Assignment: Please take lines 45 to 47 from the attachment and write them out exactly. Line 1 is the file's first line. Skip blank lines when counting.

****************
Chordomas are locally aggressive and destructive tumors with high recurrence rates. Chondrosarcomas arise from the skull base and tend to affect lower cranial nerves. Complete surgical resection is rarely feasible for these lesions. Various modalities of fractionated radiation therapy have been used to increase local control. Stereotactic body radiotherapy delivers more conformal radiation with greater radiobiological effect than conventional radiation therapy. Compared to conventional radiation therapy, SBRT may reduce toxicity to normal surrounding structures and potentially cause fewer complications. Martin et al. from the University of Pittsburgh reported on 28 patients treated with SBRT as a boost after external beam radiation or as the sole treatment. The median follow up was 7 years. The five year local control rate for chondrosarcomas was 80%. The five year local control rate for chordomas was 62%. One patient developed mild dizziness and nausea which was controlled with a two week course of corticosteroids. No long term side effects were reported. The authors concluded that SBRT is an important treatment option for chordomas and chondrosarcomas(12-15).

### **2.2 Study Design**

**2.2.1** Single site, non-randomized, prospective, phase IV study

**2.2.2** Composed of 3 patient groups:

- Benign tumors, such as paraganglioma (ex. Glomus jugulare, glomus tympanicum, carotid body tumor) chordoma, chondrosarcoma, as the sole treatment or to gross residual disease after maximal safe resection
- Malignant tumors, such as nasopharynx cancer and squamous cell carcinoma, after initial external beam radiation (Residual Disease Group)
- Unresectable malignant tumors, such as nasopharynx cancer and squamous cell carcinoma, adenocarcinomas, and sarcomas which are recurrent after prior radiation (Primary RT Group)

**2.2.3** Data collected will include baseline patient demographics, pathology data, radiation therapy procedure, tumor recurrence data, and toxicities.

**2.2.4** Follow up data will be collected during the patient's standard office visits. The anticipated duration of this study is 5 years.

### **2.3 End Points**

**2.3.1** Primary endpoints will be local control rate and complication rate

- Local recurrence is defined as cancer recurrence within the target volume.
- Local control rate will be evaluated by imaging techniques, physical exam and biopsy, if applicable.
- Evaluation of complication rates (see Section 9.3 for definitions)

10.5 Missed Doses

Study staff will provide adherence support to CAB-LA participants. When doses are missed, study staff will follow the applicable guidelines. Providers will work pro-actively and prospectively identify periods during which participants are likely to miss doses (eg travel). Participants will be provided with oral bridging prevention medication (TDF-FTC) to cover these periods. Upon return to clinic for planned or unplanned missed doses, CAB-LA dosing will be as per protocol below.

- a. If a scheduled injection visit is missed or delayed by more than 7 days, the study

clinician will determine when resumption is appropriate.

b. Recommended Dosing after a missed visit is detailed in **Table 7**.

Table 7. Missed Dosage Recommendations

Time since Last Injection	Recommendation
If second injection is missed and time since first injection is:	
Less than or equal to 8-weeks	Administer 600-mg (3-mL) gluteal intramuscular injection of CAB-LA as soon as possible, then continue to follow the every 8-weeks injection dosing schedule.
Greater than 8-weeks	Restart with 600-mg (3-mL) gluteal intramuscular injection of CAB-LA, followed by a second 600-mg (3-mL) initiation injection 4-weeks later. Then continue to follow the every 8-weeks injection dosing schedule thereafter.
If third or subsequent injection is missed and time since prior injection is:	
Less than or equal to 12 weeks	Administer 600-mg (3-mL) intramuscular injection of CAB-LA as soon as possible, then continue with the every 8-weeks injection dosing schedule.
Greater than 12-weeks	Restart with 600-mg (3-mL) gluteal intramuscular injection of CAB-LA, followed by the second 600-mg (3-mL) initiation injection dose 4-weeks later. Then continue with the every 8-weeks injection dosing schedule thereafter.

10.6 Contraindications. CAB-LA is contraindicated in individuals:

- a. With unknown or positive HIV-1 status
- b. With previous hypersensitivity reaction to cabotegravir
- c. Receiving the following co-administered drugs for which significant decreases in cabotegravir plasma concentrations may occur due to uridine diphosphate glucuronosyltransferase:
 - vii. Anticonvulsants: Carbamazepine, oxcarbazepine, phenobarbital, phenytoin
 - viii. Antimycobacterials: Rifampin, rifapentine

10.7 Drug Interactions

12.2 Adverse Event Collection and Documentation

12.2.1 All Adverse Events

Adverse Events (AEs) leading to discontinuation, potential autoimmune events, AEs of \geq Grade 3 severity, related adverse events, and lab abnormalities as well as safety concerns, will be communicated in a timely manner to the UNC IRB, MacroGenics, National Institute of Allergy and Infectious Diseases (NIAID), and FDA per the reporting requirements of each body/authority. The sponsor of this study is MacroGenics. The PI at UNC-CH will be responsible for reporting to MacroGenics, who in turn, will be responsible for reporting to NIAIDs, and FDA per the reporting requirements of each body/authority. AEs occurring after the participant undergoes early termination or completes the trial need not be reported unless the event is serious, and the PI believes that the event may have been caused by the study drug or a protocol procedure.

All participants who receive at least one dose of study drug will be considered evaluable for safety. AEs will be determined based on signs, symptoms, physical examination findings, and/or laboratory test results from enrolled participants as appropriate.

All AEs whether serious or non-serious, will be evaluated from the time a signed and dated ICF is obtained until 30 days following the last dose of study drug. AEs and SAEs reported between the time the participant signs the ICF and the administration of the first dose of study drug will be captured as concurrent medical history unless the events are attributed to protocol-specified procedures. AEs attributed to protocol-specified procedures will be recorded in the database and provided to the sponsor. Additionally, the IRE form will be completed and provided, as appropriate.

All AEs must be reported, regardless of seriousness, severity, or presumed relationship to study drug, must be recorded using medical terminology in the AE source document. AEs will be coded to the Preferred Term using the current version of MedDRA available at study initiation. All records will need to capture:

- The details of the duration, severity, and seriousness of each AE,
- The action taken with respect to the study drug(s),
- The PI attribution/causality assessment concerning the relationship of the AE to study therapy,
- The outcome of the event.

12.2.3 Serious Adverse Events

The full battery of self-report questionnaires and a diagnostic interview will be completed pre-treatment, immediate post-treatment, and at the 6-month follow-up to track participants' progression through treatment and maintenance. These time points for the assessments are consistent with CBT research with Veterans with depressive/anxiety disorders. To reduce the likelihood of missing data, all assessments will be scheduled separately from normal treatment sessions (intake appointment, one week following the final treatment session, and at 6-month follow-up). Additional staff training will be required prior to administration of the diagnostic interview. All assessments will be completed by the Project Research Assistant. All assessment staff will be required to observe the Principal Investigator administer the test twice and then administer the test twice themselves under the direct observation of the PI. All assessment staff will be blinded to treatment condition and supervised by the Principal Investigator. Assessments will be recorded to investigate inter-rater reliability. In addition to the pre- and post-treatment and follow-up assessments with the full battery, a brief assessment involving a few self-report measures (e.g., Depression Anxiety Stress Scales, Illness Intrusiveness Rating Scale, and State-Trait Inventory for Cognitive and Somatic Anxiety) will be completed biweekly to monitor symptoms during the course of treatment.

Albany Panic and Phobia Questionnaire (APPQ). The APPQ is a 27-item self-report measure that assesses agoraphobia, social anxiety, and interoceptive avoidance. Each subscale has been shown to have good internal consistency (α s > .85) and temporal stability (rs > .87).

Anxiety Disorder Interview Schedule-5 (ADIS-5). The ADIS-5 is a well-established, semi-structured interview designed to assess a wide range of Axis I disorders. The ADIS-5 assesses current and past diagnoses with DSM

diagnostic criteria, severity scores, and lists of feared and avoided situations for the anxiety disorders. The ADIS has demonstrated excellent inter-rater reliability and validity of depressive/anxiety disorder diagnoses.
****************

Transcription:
12.2.3 Serious Adverse Events

The full battery of self-report questionnaires and a diagnostic interview will be completed pre-treatment, immediate post-treatment, and at the 6-month follow-up to track participants' progression through treatment and maintenance. These time points for the assessments are consistent with CBT research with Veterans with depressive/anxiety disorders. To reduce the likelihood of missing data, all assessments will be scheduled separately from normal treatment sessions (intake appointment, one week following the final treatment session, and at 6-month follow-up). Additional staff training will be required prior to administration of the diagnostic interview. All assessments will be completed by the Project Research Assistant. All assessment staff will be required to observe the Principal Investigator administer the test twice and then administer the test twice themselves under the direct observation of the PI. All assessment staff will be blinded to treatment condition and supervised by the Principal Investigator. Assessments will be recorded to investigate inter-rater reliability. In addition to the pre- and post-treatment and follow-up assessments with the full battery, a brief assessment involving a few self-report measures (e.g., Depression Anxiety Stress Scales, Illness Intrusiveness Rating Scale, and State-Trait Inventory for Cognitive and Somatic Anxiety) will be completed biweekly to monitor symptoms during the course of treatment.

Albany Panic and Phobia Questionnaire (APPQ). The APPQ is a 27-item self-report measure that assesses agoraphobia, social anxiety, and interoceptive avoidance. Each subscale has been shown to have good internal consistency (α s > .85) and temporal stability (rs > .87).